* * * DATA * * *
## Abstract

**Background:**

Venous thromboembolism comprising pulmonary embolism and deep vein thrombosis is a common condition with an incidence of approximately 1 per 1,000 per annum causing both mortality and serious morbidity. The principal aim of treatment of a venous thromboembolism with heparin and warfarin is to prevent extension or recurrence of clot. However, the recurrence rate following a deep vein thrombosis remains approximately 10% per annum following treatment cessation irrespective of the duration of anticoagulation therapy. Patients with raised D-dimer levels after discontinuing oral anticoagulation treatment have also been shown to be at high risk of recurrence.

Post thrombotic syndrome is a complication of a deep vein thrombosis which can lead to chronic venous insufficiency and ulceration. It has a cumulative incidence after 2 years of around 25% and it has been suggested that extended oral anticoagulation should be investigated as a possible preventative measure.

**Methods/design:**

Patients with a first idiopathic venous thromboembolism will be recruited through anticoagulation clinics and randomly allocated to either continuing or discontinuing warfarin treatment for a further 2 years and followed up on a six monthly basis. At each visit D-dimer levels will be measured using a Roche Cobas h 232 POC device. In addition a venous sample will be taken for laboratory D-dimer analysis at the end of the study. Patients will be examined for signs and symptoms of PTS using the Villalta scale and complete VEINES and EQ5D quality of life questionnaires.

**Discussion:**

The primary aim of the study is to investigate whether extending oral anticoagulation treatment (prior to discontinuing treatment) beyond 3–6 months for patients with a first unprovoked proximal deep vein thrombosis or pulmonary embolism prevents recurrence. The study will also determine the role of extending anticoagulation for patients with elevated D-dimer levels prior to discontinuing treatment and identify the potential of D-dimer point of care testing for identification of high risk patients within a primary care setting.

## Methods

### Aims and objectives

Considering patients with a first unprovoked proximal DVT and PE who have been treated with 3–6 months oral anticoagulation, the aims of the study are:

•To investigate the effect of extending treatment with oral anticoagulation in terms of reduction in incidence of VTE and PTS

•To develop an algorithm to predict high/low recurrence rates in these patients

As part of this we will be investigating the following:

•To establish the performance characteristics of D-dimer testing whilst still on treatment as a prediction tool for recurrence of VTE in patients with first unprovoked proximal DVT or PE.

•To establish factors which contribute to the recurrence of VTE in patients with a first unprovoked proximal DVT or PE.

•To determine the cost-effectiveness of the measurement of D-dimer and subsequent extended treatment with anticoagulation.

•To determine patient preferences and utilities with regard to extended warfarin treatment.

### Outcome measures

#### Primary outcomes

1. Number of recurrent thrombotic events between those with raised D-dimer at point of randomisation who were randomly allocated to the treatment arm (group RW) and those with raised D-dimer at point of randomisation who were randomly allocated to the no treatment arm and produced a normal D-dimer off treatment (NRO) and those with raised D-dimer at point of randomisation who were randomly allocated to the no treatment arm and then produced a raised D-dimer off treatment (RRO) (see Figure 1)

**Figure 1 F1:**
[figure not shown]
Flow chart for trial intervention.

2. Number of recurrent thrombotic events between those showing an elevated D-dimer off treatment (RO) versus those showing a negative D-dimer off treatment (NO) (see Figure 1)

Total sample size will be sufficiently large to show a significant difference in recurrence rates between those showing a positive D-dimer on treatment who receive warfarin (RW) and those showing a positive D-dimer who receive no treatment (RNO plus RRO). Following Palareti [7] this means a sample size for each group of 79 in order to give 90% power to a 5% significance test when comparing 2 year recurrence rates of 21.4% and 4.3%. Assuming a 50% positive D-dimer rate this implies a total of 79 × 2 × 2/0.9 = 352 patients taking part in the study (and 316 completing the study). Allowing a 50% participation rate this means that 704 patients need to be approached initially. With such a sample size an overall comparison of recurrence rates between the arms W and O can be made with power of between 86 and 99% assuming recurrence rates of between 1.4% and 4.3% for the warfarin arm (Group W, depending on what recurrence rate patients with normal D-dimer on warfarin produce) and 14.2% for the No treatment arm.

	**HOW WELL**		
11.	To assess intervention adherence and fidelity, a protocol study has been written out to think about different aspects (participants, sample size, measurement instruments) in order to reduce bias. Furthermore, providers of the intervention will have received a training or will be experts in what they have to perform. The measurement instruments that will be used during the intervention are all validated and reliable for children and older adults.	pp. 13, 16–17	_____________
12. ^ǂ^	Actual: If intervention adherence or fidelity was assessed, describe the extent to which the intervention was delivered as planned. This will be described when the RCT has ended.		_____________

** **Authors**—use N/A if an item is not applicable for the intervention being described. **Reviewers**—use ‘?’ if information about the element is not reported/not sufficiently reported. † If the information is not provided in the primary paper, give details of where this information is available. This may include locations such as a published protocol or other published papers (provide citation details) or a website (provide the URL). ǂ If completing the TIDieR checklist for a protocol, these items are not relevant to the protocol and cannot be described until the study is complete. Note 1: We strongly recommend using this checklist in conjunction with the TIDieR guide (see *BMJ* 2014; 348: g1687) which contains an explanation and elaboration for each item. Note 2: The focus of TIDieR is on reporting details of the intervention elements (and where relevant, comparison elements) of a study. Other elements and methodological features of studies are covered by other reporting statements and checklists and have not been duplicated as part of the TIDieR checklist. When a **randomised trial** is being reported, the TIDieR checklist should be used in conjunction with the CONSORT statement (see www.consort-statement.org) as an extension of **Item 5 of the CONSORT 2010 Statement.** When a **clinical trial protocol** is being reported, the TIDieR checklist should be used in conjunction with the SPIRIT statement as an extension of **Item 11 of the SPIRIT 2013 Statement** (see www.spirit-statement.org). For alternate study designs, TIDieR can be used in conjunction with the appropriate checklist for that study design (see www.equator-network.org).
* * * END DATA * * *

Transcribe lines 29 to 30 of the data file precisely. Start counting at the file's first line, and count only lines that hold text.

12. ^ǂ^	Actual: If intervention adherence or fidelity was assessed, describe the extent to which the intervention was delivered as planned. This will be described when the RCT has ended.		_____________

** **Authors**—use N/A if an item is not applicable for the intervention being described. **Reviewers**—use ‘?’ if information about the element is not reported/not sufficiently reported. † If the information is not provided in the primary paper, give details of where this information is available. This may include locations such as a published protocol or other published papers (provide citation details) or a website (provide the URL). ǂ If completing the TIDieR checklist for a protocol, these items are not relevant to the protocol and cannot be described until the study is complete. Note 1: We strongly recommend using this checklist in conjunction with the TIDieR guide (see *BMJ* 2014; 348: g1687) which contains an explanation and elaboration for each item. Note 2: The focus of TIDieR is on reporting details of the intervention elements (and where relevant, comparison elements) of a study. Other elements and methodological features of studies are covered by other reporting statements and checklists and have not been duplicated as part of the TIDieR checklist. When a **randomised trial** is being reported, the TIDieR checklist should be used in conjunction with the CONSORT statement (see www.consort-statement.org) as an extension of **Item 5 of the CONSORT 2010 Statement.** When a **clinical trial protocol** is being reported, the TIDieR checklist should be used in conjunction with the SPIRIT statement as an extension of **Item 11 of the SPIRIT 2013 Statement** (see www.spirit-statement.org). For alternate study designs, TIDieR can be used in conjunction with the appropriate checklist for that study design (see www.equator-network.org).